There are times, rare times, in the affairs of men when a disaster deserves a cheer. And so I say, hats off to those who destroyed Guyana’s major prison in the heart of its capital city, Georgetown.
Many, many, many years ago I had my first look at the inside of that monstrosity as one of a group of students taken by our instructor on a social studies tour. Conditions were, to the youthful gaze, horrible then. They worsened considerably over the decades.
What the Guyanese prisoners there have now done is simply to follow the pattern set by Barbadian convicts in 2005 when they burnt Her Majesty’s Prison at Glendairy, just outside the capital city Bridgetown, following which the government went into what was considered a nice deal with foreign experts in the field to build a modern prison, with all its many security and other requirements, who then let it to the government.
Guyana should consider whether doing the same would be in its interest. For many, many years Georgetown’s great monstrosity has stood in the city’s centre as an awful colossus, defying all the city council’s attempts at modernisation elsewhere. An earlier effort by inmates at cleansing through fire in 2015 merely managed to burn some inerior areas of the prison, though 17 inmates died in the melee.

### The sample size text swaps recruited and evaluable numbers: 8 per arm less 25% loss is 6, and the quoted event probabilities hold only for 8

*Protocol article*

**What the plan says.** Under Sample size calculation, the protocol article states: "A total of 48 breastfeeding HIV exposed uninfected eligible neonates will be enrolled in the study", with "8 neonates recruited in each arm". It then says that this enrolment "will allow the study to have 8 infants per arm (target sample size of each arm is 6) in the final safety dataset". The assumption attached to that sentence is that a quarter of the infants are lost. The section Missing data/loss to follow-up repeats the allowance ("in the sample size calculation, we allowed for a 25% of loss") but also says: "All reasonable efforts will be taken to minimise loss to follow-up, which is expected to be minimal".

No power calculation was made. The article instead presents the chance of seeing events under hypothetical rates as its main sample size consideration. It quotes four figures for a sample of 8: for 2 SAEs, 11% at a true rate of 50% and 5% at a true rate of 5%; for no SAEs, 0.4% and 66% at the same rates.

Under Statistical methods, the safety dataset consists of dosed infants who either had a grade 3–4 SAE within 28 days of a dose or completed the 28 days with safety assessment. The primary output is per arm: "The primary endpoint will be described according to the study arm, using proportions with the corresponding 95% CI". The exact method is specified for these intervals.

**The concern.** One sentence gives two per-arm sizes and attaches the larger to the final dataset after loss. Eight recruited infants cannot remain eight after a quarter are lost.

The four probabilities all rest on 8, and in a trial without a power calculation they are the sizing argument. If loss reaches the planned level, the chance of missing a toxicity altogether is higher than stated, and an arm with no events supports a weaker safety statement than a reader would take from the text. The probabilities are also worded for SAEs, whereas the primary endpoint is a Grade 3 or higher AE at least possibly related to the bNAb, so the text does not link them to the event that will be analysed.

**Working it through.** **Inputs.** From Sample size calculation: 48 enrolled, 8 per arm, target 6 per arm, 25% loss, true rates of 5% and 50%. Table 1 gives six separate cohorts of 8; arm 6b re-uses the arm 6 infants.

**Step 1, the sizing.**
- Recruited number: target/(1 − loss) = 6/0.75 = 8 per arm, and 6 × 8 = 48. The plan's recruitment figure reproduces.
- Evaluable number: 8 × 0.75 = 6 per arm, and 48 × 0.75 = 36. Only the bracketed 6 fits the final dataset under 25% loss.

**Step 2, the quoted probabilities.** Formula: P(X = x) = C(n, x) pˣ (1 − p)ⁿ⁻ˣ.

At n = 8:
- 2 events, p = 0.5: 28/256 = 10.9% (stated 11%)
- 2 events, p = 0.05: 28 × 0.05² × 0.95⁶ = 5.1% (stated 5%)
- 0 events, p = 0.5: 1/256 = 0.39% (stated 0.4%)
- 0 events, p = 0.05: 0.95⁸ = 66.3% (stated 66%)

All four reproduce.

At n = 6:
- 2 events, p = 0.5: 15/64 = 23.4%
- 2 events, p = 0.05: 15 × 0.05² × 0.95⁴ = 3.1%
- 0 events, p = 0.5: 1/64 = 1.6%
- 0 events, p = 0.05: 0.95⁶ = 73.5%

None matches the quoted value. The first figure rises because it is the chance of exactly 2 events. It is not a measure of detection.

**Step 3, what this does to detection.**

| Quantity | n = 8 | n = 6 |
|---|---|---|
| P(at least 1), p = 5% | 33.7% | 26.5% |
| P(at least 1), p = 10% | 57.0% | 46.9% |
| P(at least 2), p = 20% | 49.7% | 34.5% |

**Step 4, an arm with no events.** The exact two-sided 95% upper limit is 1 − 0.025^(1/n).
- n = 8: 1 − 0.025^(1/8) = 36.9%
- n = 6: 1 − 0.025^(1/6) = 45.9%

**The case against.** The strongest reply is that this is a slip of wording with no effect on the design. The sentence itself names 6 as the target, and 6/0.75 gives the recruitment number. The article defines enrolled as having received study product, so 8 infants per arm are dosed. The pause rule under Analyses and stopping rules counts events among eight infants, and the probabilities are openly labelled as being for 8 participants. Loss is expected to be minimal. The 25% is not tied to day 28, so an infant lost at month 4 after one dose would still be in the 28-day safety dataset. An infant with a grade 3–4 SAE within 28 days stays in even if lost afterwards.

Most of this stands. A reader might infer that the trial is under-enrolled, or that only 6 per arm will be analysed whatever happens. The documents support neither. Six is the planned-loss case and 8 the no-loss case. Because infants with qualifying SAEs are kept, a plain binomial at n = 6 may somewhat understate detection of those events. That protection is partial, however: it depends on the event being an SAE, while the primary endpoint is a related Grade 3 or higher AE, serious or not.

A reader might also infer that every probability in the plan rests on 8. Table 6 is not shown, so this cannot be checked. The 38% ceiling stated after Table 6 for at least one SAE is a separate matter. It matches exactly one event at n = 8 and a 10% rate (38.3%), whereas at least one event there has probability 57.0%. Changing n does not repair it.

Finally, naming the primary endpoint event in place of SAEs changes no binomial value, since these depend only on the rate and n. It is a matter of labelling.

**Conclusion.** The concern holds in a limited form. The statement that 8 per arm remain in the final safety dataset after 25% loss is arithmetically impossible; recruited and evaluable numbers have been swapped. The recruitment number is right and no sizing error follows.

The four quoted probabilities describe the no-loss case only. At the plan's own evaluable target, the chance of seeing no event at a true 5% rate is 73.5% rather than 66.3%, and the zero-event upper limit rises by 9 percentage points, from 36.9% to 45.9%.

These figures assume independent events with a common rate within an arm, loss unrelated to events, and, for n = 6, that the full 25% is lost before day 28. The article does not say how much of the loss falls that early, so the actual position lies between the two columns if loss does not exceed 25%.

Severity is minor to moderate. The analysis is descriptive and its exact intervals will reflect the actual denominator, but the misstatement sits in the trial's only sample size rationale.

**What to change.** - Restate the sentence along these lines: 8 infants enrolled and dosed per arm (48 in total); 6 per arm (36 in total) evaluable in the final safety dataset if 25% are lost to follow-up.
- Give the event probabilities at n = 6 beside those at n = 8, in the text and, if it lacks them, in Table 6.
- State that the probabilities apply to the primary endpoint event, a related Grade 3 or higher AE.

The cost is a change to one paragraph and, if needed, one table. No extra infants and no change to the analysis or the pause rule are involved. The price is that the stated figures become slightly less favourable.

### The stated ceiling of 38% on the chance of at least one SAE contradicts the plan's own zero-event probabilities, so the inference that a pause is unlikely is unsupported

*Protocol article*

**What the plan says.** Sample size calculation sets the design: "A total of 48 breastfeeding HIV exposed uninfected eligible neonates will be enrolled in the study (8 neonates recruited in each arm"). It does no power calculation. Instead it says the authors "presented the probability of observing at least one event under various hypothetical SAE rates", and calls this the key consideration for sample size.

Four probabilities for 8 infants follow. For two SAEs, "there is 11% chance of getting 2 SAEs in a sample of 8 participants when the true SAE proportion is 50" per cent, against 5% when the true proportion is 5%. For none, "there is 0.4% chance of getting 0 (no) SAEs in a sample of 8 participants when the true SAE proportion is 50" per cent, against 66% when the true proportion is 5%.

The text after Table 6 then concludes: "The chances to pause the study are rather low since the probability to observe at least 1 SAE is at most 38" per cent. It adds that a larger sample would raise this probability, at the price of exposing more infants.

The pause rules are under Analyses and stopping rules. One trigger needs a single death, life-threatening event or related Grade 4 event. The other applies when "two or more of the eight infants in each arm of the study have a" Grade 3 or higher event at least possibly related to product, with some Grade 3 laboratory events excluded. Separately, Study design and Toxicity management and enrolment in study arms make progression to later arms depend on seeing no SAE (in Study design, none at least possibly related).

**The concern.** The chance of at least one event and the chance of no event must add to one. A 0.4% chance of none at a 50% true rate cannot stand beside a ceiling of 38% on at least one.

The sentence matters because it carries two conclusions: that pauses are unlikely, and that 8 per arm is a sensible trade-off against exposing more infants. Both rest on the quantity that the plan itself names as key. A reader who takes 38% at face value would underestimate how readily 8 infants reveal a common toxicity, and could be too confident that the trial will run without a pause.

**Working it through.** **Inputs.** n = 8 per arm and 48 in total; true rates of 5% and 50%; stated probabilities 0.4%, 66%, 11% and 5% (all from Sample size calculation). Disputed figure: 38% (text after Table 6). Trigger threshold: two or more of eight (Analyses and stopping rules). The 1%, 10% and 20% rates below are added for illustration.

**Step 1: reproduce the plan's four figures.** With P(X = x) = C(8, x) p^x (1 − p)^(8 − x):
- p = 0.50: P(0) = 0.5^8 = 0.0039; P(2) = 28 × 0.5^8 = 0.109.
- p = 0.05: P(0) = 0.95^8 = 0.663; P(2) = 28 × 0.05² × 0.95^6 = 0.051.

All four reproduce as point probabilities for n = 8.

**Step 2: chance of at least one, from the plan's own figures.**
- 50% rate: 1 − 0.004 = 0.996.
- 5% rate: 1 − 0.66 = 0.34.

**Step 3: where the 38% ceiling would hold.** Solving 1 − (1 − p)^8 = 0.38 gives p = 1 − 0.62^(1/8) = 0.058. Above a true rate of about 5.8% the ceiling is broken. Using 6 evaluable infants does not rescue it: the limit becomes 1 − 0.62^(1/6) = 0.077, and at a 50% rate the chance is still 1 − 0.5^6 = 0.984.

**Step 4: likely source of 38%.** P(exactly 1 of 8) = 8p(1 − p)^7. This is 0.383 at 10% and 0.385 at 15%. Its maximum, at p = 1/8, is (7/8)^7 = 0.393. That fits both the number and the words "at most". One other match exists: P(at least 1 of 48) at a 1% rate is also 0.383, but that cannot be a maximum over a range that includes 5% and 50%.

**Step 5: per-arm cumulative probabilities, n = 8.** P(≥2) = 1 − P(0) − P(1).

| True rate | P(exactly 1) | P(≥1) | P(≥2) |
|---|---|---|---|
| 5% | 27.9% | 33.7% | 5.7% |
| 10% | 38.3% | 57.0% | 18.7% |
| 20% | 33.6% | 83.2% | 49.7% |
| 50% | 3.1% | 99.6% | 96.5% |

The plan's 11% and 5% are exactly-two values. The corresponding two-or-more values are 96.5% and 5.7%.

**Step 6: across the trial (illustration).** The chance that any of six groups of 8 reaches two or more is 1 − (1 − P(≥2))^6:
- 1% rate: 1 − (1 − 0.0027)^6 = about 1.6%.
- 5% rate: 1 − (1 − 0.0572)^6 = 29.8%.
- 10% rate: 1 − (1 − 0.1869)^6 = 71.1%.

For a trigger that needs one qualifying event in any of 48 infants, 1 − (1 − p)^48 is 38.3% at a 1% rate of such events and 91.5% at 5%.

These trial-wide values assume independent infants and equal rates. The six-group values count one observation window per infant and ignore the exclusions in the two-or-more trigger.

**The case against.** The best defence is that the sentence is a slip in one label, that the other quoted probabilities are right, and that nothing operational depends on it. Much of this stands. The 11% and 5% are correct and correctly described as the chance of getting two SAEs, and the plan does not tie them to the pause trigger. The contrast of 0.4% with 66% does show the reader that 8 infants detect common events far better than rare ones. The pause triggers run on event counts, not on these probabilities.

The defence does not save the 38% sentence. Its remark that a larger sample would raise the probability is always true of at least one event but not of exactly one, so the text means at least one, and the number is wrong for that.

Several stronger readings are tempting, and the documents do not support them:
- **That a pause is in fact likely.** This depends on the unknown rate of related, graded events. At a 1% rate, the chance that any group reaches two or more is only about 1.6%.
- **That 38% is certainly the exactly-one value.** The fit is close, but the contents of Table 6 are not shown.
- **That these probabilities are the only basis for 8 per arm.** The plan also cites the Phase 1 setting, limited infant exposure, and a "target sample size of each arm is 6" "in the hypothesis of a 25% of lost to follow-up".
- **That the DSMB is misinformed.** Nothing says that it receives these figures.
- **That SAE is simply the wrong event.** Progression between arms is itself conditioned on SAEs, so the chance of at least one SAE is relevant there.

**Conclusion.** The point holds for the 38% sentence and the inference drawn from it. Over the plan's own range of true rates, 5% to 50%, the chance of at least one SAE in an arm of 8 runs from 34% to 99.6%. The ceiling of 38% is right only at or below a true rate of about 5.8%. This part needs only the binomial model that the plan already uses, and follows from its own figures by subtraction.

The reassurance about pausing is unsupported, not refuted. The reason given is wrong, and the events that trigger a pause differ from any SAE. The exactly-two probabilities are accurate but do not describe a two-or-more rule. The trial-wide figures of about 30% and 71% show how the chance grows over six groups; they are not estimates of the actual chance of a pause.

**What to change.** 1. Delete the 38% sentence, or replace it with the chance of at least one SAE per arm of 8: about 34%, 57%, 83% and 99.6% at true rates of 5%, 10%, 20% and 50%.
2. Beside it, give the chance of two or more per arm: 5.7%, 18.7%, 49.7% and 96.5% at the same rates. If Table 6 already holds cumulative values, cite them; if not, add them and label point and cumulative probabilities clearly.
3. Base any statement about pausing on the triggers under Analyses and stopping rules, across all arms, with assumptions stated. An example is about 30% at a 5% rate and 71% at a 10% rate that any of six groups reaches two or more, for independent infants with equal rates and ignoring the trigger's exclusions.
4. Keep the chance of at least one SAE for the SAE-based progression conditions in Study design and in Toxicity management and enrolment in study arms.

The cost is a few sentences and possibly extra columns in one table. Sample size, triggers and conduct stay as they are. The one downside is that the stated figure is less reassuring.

This time, from reports reaching Boston, the fire is more widespread, damage substantial; and thus hope rises anew for the site to be levelled. It would seem strange at this point for anyone to talk about repair/rebuild and reuse as a place of confinement. Residents in the surrounding areas, who have suffered long in their powerlessness, would be appalled at any government plans for continued use of this very valuable site as a prison. Many women have known over the years, the taunts, the jeers, the vulgarities shouted at them by prisoners in the cells above as they walked along the pavement particularly on D’Urban Street.
Whatever motivated the inmates this time to set the place alight, the great incidental positive in their act is that it gives a sensible government the opportunity to look into the future and build on the spot for the next generation and many more to come.
I say, Editor, the authorities should demolish the old eyesore jail, win the applause of the community and plan ahead for an 8-storey-or-so financial/commercial complex, which would have frontings on four roads, parking on two inner levels, and likely become the centre of activity of Guyana’s soon burgeoning petroleum-led energy sector.
And so, now I ask: Who has the courage to do, the skill to build, and the capital to finance?